Download The Red Leather Diary: Reclaiming a Life Through the Pages of a Lost Journal Audiobook

The Red Leather Diary: Reclaiming a Life Through the Pages of a Lost Journal Audiobook, by Lily Koppel Extended Sample Click for printable size audiobook cover
Author: Lily Koppel Narrator: Johanna Parker Publisher: HarperCollins Format: Unabridged Audiobook Delivery: Instant Download Audio Length: Release Date: February 2012 ISBN: 9780062190703
3 out of 53 out of 53 out of 53 out of 53 out of 5 3.00 (1,814 ratings) (rate this audio book)
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THE RED LEATHER DIARY lay silent for more than three quarters of a century. The trunk in which it was hidden languished among other artifacts in the basement of 98 Riverside Drive, a vintage pre-war apartment building on the Upper West Side. In 2003 the management decided to empty the abandoned storage bins and cart it all to a dumpster. Some passers-by jimmied open the locks in search of old money. Others stared transfixed, as if gazing into a shipwreck. The diary was fished out of the dumpster by a doorman and given to resident and New York Times journalist, Lily Koppel. As she read the words on the leather bound pages, Koppel discovered a fairytale set in Manhattan during the Depression and the glowing world of a flapper and 1930s glamour girl.

“This book belongs to…Florence Wolfson” was the only clue left for Koppel. Who was this platinum blonde who wrote with such passion? Compelled by the stories and the lost New York captured so well by this teenaged author, Koppel set out to find the diary’s owner. One day, a chance call by a private investigator leads Koppel to Wolfson, now 90 years old, living in Connecticut with her husband of 67 years. Wolfson is mesmerized by how well the diary had been preserved and the life she had almost forgotten filled with art, theater, salons and many lovers (chief among them Eva Le Gallienne and the son of an Italian count, Filippo Canaletti Gaudenti Da Sirola).

In THE RED LEATHER DIARY Koppel recreates the world in which Wolfson lived and captured so prominently. It is a portal that leads readers to a lost world, a world in which New York is the centerpiece and life is filled with glamour and new beginnings. Similar to Mary Cantwell’s Manhattan Memoir, this is a book that will make readers fall in love with New York all over again.

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Listener Reviews

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  • 3 out of 53 out of 53 out of 53 out of 53 out of 5 Angie | 2/13/2014

    " I liked this book but didn't love it. I thought there would be more from the diary. Most of the story was just that.. a story. The entries from the diary are just one sentence... not a whole entry. "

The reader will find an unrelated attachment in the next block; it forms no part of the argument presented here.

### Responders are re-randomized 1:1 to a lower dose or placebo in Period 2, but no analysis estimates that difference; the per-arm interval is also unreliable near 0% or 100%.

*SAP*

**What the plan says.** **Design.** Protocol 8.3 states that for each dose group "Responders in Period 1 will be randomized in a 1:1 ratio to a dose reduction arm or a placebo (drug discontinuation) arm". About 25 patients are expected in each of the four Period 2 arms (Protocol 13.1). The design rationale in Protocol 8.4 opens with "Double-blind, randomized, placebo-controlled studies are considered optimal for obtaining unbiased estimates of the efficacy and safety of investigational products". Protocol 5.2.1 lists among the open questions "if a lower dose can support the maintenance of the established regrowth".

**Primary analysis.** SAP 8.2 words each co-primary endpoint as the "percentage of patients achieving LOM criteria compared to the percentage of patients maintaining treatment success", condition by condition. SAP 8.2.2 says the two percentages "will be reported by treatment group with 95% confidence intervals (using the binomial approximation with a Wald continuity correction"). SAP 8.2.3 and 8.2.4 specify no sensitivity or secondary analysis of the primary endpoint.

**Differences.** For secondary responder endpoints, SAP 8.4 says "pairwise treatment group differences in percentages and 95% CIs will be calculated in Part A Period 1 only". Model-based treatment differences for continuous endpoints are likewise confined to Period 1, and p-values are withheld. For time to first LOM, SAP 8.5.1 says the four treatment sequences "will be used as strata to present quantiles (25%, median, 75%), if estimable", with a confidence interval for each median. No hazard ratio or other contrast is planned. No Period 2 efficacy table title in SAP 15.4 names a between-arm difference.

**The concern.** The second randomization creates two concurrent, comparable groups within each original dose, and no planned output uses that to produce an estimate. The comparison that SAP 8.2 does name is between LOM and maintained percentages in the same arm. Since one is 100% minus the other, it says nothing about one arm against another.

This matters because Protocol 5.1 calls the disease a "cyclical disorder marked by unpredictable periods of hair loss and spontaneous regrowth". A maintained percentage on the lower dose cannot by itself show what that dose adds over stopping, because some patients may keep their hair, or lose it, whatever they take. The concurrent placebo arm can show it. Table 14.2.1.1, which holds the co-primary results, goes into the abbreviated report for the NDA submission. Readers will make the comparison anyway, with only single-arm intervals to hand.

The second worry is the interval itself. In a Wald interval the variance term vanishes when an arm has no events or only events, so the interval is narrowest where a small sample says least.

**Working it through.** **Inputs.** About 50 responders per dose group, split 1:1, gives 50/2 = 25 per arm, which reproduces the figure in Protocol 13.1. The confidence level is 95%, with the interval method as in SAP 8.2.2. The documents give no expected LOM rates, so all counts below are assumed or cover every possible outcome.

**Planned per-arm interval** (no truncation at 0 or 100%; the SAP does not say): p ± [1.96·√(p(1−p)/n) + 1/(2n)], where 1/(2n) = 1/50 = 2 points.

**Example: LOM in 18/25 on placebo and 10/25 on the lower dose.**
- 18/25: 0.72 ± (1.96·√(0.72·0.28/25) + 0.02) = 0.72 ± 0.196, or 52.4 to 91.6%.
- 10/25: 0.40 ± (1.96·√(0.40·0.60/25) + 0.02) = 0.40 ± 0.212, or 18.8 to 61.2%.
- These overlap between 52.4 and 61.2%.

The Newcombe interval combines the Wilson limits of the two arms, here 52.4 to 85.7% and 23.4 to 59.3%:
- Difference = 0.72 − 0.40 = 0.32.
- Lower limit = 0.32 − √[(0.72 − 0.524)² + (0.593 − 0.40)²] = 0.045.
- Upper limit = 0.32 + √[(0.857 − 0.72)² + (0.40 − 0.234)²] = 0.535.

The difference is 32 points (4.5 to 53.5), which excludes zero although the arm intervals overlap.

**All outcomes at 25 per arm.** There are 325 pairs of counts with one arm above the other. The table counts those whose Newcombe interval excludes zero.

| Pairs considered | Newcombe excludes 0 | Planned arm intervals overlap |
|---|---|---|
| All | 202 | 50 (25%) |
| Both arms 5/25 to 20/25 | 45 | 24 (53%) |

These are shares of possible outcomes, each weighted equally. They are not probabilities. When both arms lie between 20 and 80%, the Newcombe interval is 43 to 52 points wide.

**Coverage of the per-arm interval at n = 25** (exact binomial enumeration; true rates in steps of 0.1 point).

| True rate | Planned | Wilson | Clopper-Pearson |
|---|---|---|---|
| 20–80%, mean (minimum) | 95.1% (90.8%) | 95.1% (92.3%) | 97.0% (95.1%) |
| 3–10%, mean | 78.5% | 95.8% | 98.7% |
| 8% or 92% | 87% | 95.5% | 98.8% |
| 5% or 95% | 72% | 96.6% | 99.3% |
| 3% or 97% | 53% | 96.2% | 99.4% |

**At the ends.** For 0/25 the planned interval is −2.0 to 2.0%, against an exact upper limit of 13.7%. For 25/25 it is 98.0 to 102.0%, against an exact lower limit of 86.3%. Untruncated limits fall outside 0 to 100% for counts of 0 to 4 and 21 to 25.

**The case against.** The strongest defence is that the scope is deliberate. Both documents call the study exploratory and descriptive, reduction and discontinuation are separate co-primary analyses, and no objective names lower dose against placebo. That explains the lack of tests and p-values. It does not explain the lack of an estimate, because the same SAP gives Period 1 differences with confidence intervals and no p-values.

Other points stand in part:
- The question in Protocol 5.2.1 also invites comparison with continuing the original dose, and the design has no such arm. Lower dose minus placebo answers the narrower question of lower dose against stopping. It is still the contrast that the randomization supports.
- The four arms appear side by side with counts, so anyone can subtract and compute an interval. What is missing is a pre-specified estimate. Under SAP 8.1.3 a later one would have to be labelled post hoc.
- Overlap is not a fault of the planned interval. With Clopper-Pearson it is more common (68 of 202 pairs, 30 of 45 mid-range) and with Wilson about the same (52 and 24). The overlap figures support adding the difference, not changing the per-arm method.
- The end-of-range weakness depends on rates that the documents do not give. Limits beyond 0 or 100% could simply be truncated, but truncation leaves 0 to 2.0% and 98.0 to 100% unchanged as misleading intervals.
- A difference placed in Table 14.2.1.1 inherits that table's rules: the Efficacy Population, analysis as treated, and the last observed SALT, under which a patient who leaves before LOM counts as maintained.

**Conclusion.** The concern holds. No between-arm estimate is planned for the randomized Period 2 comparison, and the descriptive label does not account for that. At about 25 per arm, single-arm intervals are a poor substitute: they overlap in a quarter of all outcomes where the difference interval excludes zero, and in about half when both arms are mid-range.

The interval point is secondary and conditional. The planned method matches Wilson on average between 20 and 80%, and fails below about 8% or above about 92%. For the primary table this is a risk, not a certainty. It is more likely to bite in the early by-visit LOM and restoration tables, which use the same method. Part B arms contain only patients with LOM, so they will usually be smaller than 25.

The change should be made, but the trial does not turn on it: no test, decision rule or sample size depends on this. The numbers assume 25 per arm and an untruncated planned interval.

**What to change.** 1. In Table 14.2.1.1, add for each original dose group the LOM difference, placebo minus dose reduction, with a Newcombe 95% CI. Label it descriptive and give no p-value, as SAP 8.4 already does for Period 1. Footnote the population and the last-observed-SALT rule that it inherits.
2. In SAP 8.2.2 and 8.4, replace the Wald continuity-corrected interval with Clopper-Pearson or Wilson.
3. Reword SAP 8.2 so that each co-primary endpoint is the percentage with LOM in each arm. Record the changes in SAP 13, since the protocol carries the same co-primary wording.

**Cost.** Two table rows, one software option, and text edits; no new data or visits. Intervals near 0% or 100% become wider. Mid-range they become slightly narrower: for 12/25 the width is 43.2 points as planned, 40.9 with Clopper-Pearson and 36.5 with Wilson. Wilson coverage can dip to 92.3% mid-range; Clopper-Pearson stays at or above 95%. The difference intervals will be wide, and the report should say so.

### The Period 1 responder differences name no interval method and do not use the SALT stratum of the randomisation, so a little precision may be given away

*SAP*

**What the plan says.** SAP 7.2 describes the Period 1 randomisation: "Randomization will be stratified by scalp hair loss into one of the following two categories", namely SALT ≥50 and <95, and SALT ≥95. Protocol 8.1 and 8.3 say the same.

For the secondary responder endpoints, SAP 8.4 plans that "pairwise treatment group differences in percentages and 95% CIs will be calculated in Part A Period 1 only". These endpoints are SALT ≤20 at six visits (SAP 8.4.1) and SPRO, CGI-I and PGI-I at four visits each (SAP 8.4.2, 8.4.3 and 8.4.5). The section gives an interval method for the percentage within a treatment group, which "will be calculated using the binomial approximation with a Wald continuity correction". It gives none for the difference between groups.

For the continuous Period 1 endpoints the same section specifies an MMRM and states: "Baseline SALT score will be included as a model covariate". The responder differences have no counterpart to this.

• 3 out of 53 out of 53 out of 53 out of 53 out of 5 Lori | 2/8/2014

    " This was a decent book, I usually read dark memoirs, this was a healthy change of pace. "

  • 1 out of 51 out of 51 out of 51 out of 51 out of 5 Alex | 2/1/2014

    " Amazingly the author took a great gift of a story idea that fell right into her lap and turned it into a fairly terrible read. Some good parts, but not worth reading the whole book for. She should have just let the woman that actually wrote the diary in the first place write the book. "

  • 1 out of 51 out of 51 out of 51 out of 51 out of 5 Amanda | 1/27/2014

    " Terrible book. Only got through half of it. It's the true story of a spoiled rich girl growing up in Manhattan during the Great Depression. Could not feel for this character and her extravagant life when the majority of the country at that time was waiting in bread lines. "

  • 2 out of 52 out of 52 out of 52 out of 52 out of 5 Juliette | 1/21/2014

    " I really wanted to like this book. The idea that the author found an old diary, and then located the still-living diarist, is amazing. However, the writing was really awkward and sort of boring. It didn't help that Koppel wrote so heavily in the past tense. I agree with another reviewer who wrote that the best thing about this book is the premise. I only read up to page 78 and called it quits. I rarely give up on a book, but life is too short to waste on something sort of boring like this. As a side note, I do think that this would make a really interesting movie. "

  • 5 out of 55 out of 55 out of 55 out of 55 out of 5 Sally | 1/18/2014

    " I have really enjoyed reading this book. Not only is the story behind the story fascinating, but the story that the book tells was quite intriguing to me. I think Lily Koppel has done a masterful job at taking the research that she has done on New York during the 1930's and creating a wonderful setting for the life and times of the girl who originally kept the journal. I like the sense of adventure that both Lily and Frances show: Lily in pursuing the story she felt must be told, and Frances in living such a remarkable youth. "

  • 1 out of 51 out of 51 out of 51 out of 51 out of 5 Rachel | 1/17/2014

    " Didn't care for this one. Did a LOT of skimming. Wouldn't recommend it. I didn't really care about what the owner of the diary was feeling or what was happening in her life. There was no connection for me with the writer of the diary. "